Monday, June 30, 2014

Monday got away from me or GO SEE MALEFICENT!!!

As the title might imply, I went to see Maleficent. And IT WAS AWESOME.

Allow me a moment if you will, to explain why... without spoilers.

I've always had a thing for villains. In fact, most of my stories start with the villain. Sometimes, the most interesting person in the room is the villain. For Real, especially for me.

Part of this was because I never quite fit in as a kid. I liked the frilly stuff the princesses wore, but it was impossible to wear those dresses and ride a horse, so out went the dresses. I could beat the guys at all my favorite sports games, but I was never invited to "be one of the guys." The girls thought I was weird because I was all sporty, and the guys thought I was strange because I WAS a girl.

And for this: I was outcast.

And you know who is always the outcast? The villain. I saw it early on, and I chose the villain's path (shakes fists at those fools at the university). I've even claimed that Peter Pan is a tragedy told from the very unorthodox POV of the antagonist's sidekicks.

And Maleficent did something very beautiful with the Villain. They gave the villain the opportunity to not only be redeemed (I'm a BIG Zuko fan, FYI), but to also get to have a complicated relationship.

Also costumes. And badassery.

So yes, a well told story that hit all the feels (and well), and managed to take a classic story, spin it on its head and make something really beautiful. Now, don't mind me, I'll be seeing what I can do to reproduce a set of those horns!

(hey Disney, can we get a retelling of Chernabog tale next?)

Monday, June 23, 2014

Princesses or Roller Coasters

An opportunity came up. I took it. With less than 48 hours notice, I planned and packed my family up for a trip to Disneyland.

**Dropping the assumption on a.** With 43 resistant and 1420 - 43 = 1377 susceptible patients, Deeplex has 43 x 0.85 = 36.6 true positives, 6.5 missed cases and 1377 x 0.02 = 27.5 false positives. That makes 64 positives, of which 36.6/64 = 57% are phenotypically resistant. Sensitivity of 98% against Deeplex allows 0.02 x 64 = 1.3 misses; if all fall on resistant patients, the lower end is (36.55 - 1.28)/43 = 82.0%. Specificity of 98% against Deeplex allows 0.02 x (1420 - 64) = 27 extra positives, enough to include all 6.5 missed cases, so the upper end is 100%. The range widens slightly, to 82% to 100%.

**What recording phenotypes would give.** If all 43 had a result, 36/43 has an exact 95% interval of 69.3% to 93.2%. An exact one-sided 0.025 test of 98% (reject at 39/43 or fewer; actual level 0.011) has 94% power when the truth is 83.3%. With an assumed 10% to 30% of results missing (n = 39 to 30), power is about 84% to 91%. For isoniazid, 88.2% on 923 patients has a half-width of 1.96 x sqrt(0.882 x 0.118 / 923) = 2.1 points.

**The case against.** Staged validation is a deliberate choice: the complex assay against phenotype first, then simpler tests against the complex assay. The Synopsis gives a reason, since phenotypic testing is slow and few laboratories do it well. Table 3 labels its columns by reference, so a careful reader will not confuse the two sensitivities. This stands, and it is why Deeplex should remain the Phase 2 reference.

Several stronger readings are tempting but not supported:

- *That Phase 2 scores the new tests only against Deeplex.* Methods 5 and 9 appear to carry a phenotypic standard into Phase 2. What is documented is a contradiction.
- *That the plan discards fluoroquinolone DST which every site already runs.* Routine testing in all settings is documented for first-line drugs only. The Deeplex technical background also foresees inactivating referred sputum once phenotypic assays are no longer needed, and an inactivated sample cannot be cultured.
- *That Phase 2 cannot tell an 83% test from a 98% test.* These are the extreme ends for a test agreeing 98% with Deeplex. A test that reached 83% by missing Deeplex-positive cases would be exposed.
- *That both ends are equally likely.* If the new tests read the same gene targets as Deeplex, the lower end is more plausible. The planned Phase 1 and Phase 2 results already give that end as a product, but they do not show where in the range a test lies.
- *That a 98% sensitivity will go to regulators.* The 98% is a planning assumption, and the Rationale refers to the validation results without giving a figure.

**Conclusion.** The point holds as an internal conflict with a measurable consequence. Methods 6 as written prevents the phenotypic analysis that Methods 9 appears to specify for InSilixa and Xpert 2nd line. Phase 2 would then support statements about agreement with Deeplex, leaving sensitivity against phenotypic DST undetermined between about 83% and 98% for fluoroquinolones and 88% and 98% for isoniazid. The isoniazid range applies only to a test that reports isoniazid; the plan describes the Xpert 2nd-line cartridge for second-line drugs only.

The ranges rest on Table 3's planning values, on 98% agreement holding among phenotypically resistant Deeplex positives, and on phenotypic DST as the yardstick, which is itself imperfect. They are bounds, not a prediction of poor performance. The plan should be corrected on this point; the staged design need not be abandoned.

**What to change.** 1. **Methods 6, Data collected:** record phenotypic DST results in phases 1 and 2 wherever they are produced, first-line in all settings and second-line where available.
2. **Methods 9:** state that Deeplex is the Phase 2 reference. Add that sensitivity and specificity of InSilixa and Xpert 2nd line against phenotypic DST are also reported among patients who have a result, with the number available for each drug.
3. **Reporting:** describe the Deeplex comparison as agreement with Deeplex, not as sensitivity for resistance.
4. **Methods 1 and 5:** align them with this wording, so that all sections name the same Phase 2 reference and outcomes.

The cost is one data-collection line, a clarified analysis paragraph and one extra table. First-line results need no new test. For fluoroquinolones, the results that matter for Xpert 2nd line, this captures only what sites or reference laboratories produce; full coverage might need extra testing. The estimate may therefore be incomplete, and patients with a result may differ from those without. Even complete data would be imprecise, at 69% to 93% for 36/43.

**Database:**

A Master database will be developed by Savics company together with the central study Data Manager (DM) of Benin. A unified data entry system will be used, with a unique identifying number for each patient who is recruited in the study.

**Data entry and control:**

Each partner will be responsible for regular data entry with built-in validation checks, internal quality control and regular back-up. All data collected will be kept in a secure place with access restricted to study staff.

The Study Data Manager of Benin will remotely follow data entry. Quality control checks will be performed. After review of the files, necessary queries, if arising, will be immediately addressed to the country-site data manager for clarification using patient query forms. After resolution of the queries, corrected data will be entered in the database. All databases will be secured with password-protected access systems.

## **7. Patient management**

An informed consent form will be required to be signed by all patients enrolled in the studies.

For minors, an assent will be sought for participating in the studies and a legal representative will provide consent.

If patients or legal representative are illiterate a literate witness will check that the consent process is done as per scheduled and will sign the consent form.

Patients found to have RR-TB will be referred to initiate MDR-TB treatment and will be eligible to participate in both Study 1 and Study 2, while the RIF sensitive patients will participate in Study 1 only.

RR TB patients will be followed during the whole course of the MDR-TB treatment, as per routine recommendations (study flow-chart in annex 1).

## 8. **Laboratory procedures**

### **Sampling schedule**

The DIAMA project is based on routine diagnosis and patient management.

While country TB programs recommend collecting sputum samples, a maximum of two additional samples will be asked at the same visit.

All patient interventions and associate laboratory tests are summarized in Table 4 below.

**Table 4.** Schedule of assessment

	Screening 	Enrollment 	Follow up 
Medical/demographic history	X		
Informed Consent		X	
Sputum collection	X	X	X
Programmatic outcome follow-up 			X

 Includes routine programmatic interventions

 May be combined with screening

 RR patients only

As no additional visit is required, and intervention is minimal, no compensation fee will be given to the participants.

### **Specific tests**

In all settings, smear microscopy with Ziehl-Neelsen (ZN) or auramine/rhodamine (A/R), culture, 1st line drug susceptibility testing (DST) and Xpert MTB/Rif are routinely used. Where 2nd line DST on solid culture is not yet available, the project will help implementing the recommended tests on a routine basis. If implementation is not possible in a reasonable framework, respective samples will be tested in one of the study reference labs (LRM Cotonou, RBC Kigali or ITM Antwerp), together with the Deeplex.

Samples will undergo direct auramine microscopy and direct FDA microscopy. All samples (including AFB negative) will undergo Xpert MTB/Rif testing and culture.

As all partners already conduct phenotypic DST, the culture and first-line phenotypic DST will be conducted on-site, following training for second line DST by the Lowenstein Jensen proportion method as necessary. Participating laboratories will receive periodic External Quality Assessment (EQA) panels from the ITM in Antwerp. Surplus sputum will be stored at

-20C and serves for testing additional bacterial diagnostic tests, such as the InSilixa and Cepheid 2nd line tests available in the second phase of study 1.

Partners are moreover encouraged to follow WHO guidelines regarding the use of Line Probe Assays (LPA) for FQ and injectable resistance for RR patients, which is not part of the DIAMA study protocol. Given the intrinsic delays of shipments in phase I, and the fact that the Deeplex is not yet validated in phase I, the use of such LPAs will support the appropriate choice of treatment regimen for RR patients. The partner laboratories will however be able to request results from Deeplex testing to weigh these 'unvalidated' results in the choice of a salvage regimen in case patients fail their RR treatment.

I love the mouse. I'm sorry if you aren't a fan, but it's my jam.

So we're driving over the grape vine, when I notice: hey, my throat is a little sore. Maybe I'm allergic to LA (yakno, with all the smog and stuff). But never you mind, we are on our way to D-land. By five o'clock on the day of Disney, it was clear: I have a cold.

We had a blast. When asked what her favorite part was, my daughter said "Meeting the princesses!" So that was totally worth it. After getting off Big Thunder Roller coaster, she said "Well, if we can't go meet more princesses [fantasyland closes for the fireworks], then we need to get on a roller coaster!"

Yup, that's my daughter, inadvertently summing up my life. So, words of wisdom from a five year old.

And just one picture, because, like I told Marry Poppins as I was taking the picture, I wish I was the one in it!

Practically perfect in every way.

(someday, I'm going to go to Disneyland with my own autograph book and take pictures with all of my favorite princesses)

Tuesday, June 17, 2014



Author: Rena Rocford

Genre: YA Urban Fantasy

Word Count: 70k


Allyson fights acne, not trolls. As an inhaler-carrying member of the asthma society, Allyson just wants to meet the father who turned her mother into a paranoid, move-across-the-nation freak. Now she’s trying to fit in at yet another school, but for the first time in her life, she has a best friend, Beth. When Allyson accidentally spits fire at kidnappers in the mall, she realizes why her father isn’t in the picture: she’s half dragon. Her acne? Emerging scales. Her asthma? The side effects of her dragon's fire breath. Instead of freaking out, unflappable Beth reveals her own troll heritage and explains how things work with the supernatural creatures who hide within the modern world of smartphones and skyscrapers.